"Don't you have a cat?"
Translation:Har du ingen katt?
I don't think the proposed translation means the same thing as the english, unless I am very much misunderstanding the swedish. From my understanding, "har du ingen katt" would mean "have you no cat?", i.e. "You don't have a cat?" "Don't you have a cat?" suggests more commonly that you have an expectation the person you are asking DOES have a cat, and you are confirming that. If I answered "yes" to "don't you have a cat?", I am confirming I do have a cat. If i answered "yes" to "have you no cat?", I am confirming I do NOT have a cat.
Exactly this is tripping me up. The two phrases, in English, are very different in tone. "Don't you have a cat?" commonly implies the one asking expects that the person being asked does in fact have a cat. "Have you no cat?" implies some surprise by the person asking that the person being asked doesn't have a cat.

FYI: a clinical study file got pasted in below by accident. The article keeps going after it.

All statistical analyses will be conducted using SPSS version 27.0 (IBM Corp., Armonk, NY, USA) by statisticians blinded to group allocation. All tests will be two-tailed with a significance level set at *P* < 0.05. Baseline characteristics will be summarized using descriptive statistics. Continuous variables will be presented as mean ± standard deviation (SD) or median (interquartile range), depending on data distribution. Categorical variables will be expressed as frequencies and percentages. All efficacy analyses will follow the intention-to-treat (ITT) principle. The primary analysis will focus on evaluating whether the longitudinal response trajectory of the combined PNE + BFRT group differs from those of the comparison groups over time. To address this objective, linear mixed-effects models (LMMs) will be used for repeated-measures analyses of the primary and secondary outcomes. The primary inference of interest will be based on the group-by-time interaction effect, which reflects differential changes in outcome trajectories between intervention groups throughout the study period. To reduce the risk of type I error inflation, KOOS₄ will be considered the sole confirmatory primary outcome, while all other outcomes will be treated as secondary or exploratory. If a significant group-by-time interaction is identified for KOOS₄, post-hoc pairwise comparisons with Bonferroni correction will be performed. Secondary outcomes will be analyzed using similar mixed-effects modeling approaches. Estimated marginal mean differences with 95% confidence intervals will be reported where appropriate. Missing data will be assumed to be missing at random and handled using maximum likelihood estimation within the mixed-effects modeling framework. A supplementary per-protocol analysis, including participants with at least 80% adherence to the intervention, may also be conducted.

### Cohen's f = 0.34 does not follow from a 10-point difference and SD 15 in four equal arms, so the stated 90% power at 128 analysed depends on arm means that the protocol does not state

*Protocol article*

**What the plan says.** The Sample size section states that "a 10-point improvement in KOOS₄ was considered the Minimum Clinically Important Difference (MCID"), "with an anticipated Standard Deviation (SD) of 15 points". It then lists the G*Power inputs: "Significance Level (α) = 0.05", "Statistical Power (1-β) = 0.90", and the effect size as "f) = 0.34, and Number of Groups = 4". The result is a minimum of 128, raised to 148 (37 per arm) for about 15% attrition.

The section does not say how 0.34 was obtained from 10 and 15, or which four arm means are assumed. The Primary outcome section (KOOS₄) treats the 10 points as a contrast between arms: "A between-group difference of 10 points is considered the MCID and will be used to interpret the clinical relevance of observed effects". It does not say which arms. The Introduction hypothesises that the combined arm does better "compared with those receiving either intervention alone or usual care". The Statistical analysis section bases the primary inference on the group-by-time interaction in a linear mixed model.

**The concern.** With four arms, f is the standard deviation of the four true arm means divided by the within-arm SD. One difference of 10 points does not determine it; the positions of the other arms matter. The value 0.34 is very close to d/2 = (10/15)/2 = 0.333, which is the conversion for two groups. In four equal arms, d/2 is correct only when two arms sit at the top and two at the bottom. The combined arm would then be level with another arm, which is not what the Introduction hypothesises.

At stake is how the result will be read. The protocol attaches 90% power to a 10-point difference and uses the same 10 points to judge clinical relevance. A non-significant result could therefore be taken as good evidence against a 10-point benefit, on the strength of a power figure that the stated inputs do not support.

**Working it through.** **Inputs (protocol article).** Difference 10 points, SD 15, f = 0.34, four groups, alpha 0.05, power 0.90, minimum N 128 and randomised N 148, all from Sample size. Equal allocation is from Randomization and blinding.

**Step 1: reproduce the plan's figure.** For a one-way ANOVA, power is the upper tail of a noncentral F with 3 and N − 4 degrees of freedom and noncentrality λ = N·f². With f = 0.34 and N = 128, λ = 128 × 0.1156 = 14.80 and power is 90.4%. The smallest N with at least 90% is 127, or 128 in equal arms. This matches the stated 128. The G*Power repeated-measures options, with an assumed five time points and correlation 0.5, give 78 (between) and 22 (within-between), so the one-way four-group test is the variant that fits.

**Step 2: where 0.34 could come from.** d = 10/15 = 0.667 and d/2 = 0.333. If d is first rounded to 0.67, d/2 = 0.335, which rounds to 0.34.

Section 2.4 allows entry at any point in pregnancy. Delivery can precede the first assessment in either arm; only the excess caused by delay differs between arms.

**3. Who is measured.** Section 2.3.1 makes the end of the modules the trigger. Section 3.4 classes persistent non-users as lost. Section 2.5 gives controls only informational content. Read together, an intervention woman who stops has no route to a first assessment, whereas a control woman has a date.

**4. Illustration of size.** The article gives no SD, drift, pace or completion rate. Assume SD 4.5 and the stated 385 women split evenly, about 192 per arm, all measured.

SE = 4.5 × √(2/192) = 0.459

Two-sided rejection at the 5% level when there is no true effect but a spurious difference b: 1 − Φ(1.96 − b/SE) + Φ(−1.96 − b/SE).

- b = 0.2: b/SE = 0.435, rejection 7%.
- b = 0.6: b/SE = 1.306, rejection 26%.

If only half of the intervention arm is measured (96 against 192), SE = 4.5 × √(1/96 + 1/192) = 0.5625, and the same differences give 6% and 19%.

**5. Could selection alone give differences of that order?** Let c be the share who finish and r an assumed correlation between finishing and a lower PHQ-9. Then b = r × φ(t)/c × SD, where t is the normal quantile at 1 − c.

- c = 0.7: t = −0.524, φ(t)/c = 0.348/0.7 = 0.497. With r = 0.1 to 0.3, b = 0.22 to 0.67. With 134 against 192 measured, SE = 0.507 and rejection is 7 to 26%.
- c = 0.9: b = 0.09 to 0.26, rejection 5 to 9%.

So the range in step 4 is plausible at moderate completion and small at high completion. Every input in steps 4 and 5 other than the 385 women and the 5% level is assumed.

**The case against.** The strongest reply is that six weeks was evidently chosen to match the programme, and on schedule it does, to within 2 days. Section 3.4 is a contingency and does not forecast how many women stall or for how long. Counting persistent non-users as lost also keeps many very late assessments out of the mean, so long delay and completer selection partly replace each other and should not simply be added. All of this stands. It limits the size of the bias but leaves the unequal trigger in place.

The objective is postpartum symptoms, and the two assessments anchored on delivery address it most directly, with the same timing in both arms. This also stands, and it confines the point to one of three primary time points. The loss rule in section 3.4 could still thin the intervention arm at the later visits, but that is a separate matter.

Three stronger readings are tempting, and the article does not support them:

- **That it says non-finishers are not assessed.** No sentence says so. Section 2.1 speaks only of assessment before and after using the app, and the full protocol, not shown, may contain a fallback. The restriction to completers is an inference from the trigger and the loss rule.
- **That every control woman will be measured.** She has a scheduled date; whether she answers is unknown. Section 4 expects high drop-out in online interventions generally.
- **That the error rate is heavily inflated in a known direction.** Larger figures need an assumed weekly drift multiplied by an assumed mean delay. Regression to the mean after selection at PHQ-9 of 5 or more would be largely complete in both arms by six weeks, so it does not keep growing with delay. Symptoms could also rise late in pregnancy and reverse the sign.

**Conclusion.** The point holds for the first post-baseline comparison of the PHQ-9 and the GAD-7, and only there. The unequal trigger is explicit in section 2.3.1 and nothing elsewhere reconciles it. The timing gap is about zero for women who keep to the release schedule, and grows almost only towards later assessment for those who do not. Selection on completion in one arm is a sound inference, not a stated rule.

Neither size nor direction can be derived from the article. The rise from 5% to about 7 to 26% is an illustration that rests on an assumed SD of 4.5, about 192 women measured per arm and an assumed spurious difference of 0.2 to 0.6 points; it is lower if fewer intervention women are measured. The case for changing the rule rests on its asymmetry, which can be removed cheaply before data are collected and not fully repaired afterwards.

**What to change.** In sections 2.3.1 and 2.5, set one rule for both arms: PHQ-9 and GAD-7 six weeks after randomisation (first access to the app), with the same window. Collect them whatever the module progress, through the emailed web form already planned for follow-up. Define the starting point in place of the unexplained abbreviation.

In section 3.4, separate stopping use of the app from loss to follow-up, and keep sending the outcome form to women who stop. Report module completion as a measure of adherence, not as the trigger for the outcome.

Guest arriving, looking around the apartment, exploring a rumor he had heard about the apartment's resident: "Don't you have a cat?"
Shocked health inspector watching a mouse dash across the kitchen floor, assuming the resident knows the traditional deterant for such a pest: "Have you no cat?!"
Anyway, I wrote "Har du ingen en katt?" and got dinged for the "en". Is it that the "en" is implied by the "ingEN"?
The "Questions" section is kicking my butt in general...
I don't think that "have you no cat" and "don't you have a cat" mean the same thing in English. The first is asking if a person does not have a cat, of course, but the second is something I would say if I knew the person had a cat, and I was looking for confirmation. One expects a negative response and the other a positive.
Just because that would translate to 'Have you no a cat?' Which would not make sense in English either.
The sentence 'Har du ingen katt?' translates to 'Have you no cat?' and as stated above this might seem like archaic English, but the meaning is the same as 'Don't you have a cat?' :)